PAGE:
Chicken and egg: How we get so many kids eating great food

By Cucina’s Director of Food, Sam Davies

As Director of Food for a school catering company, I often get asked how we manage to keep producing top restaurant quality food and remain profitable, with prices going up all the time. This is actually a very good question and it deserves a full answer, so here are some of my thoughts, which I hope you find interesting.

Remember the bad old days of school dinners, where kids all lined up and were doled out some awful looking gloop that had been steaming away in huge cauldrons? This kind of ‘soup kitchen’ approach to school meals wasn’t about much more than getting kids fed to keep them alive for another day.

Too bad if you didn’t like the food – that wasn’t relevant. You had to eat it, or you went hungry. You might even remember that awful scenario yourself. Luckily for kids today, all that has now gone. But has it completely disappeared?

OK, we’re all much more aware of the need to make school food a better experience for kids, and a healthier one. But if, as a caterer, you’re only driven by the best margin you can possibly make on every item of food you buy, you’ll find it impossible to  serve the kind of quality food that Jamie Oliver and others have been pushing for, for so long. So what’s this then, an impossible equation?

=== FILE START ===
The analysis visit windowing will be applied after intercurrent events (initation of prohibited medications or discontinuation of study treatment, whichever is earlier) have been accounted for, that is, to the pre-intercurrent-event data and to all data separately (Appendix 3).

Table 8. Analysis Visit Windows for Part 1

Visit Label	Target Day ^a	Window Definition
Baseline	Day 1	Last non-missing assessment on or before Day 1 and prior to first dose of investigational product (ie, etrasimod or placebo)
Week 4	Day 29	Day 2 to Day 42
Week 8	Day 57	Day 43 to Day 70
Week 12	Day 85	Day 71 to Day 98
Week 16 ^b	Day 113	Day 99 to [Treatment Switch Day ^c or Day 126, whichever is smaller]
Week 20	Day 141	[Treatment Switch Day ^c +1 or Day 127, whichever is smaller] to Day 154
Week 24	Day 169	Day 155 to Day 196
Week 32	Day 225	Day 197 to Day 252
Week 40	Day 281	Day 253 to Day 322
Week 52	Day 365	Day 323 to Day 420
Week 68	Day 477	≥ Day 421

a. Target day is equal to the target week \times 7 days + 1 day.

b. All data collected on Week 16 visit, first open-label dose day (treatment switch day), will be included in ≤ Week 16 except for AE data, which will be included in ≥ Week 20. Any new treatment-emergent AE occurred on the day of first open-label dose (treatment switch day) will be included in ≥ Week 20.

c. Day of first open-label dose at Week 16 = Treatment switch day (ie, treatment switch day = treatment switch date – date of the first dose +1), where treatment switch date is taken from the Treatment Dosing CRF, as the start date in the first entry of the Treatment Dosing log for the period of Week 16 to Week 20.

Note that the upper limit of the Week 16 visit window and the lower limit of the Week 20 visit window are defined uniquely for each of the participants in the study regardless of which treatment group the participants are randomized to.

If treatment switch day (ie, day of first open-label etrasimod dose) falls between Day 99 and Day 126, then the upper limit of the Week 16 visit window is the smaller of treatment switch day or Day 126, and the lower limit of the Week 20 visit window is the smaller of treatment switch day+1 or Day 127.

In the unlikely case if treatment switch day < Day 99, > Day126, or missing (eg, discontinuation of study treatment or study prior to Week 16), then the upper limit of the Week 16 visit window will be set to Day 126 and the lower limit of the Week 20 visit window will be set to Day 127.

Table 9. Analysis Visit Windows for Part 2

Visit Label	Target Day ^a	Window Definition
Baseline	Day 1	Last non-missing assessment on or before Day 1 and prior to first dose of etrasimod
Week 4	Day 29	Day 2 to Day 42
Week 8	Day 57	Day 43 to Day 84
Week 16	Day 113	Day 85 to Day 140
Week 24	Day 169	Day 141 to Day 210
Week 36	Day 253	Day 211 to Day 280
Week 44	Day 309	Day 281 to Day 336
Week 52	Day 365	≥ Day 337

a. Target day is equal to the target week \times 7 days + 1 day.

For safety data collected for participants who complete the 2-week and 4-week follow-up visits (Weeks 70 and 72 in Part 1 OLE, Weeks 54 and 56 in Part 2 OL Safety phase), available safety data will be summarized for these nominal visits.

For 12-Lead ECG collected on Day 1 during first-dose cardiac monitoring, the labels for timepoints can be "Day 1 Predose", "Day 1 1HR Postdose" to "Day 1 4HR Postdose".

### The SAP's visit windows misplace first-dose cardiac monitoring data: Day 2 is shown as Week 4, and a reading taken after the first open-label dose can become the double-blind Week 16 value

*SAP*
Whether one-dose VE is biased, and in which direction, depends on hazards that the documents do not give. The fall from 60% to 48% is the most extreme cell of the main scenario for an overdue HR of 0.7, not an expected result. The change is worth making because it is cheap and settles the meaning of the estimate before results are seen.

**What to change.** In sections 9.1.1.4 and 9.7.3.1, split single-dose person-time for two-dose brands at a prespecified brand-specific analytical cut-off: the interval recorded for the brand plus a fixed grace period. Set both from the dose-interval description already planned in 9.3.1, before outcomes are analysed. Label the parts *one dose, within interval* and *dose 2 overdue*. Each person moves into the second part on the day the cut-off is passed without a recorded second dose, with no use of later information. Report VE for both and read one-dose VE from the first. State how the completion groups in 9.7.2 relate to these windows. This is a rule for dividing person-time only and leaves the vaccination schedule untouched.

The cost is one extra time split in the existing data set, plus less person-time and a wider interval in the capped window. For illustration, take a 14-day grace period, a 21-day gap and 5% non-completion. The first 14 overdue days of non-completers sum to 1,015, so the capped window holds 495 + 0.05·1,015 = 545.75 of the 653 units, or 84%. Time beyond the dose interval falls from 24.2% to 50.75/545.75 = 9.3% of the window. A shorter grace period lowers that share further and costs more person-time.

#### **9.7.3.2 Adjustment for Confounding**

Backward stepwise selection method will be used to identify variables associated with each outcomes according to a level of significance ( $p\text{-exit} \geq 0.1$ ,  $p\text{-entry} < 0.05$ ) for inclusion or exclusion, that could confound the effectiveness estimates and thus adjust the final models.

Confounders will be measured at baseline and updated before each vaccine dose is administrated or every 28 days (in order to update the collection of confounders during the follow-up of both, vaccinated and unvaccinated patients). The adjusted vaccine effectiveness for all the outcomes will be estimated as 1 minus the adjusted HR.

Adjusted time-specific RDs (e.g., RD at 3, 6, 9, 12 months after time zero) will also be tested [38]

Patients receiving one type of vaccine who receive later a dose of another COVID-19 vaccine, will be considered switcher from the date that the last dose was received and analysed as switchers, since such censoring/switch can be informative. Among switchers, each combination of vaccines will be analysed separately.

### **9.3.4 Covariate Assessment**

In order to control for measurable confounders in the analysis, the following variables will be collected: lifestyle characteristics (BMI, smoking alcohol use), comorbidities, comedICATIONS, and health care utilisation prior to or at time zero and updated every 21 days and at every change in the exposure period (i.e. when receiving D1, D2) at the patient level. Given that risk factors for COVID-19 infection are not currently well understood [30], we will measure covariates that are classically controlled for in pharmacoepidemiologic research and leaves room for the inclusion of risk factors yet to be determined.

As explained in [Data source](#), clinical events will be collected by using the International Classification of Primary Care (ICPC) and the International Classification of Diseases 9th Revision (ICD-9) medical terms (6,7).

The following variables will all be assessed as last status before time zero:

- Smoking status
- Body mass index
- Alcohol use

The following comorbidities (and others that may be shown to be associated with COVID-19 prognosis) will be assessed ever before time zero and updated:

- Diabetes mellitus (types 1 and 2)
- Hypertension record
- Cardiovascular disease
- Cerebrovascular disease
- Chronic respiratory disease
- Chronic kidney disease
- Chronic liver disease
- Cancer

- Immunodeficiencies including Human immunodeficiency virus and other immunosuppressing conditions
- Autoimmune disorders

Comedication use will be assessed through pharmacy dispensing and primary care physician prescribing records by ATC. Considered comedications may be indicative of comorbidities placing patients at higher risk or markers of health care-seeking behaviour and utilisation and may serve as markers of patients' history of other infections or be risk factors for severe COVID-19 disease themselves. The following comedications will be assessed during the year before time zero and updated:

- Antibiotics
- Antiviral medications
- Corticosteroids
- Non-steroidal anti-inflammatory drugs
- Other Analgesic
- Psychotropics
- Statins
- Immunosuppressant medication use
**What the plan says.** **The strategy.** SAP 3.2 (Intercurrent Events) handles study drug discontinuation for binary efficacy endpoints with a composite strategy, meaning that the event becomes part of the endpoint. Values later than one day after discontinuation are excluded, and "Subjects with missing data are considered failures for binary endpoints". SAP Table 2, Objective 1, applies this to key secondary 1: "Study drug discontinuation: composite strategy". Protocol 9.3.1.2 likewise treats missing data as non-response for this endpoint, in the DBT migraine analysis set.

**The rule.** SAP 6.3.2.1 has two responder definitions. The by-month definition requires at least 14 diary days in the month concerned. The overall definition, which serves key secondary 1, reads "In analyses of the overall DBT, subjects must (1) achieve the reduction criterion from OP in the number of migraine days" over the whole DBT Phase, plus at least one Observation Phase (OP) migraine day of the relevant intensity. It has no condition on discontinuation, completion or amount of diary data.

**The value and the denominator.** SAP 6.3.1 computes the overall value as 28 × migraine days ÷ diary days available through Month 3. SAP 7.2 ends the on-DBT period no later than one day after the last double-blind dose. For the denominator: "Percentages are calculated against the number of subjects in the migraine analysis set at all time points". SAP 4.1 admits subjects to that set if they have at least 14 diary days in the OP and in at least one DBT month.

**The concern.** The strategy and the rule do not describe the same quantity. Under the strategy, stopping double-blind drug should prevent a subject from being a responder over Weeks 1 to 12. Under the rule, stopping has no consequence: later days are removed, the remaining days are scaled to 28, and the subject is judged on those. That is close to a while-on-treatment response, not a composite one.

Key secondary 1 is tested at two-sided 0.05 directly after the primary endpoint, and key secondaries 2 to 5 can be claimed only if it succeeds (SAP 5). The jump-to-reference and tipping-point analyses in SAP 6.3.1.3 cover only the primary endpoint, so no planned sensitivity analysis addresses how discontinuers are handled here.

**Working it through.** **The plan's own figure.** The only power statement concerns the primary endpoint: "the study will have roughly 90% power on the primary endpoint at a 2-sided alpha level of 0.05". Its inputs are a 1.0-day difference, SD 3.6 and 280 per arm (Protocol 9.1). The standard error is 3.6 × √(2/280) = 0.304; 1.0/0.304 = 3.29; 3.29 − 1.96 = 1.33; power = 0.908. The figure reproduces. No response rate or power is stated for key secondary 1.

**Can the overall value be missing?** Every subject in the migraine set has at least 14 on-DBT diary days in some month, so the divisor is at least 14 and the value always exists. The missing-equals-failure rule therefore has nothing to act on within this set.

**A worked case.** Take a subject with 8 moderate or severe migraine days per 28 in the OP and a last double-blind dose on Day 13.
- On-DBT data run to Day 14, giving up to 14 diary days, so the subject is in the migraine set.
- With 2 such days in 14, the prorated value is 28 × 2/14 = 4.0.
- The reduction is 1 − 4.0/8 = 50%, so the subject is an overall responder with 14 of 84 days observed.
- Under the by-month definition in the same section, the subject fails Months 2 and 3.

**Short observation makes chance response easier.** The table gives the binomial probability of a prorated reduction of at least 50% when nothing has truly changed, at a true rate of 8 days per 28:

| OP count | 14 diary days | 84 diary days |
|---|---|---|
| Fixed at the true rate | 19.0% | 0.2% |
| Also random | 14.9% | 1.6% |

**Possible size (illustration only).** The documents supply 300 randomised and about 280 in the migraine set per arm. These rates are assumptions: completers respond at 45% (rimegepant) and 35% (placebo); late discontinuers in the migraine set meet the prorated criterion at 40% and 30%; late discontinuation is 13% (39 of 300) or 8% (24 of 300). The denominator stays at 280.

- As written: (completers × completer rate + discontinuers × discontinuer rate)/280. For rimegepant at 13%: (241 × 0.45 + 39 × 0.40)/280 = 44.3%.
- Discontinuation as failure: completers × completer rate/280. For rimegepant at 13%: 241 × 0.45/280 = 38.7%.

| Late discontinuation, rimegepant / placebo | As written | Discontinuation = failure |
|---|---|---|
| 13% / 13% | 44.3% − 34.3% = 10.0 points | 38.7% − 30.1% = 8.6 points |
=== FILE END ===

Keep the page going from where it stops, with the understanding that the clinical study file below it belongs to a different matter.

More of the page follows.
Absolutely not. Catering companies like ours make it work by going beyond this cost-driven approach. If you’re absolutely committed to the quality and the range of the food – and you’ve set standards that will never be compromised, you have put your energy into driving sales.

It’s all a bit of a ‘chicken and egg’ situation – you have to invest in your kitchens by putting in chefs and all the right equipment, then trust in your ability to drive the sales that makes it all worthwhile. Our Cucina model depends on us achieving school meal uptakes of at least 50% and up at each and every school we’re in.

We do that by getting kids excited about the food. Our counters always look great, the food smells inviting and we’re always changing things around so that we can keep the interest and enthusiasm. So can you see what we’re doing here? We’re treating our consumers as high-street customers, and selling to them just like a normal restaurant would. A bit of a far cry from those ‘soup kitchen’ lines, isn’t it?

If you have any thoughts on this, I’d love to hear them, so feel free to put them below, or contact us using the details on our site.
Meanwhile, have a lovely festive season, and don’t stint on the trimmings!

Best wishes,

Sam

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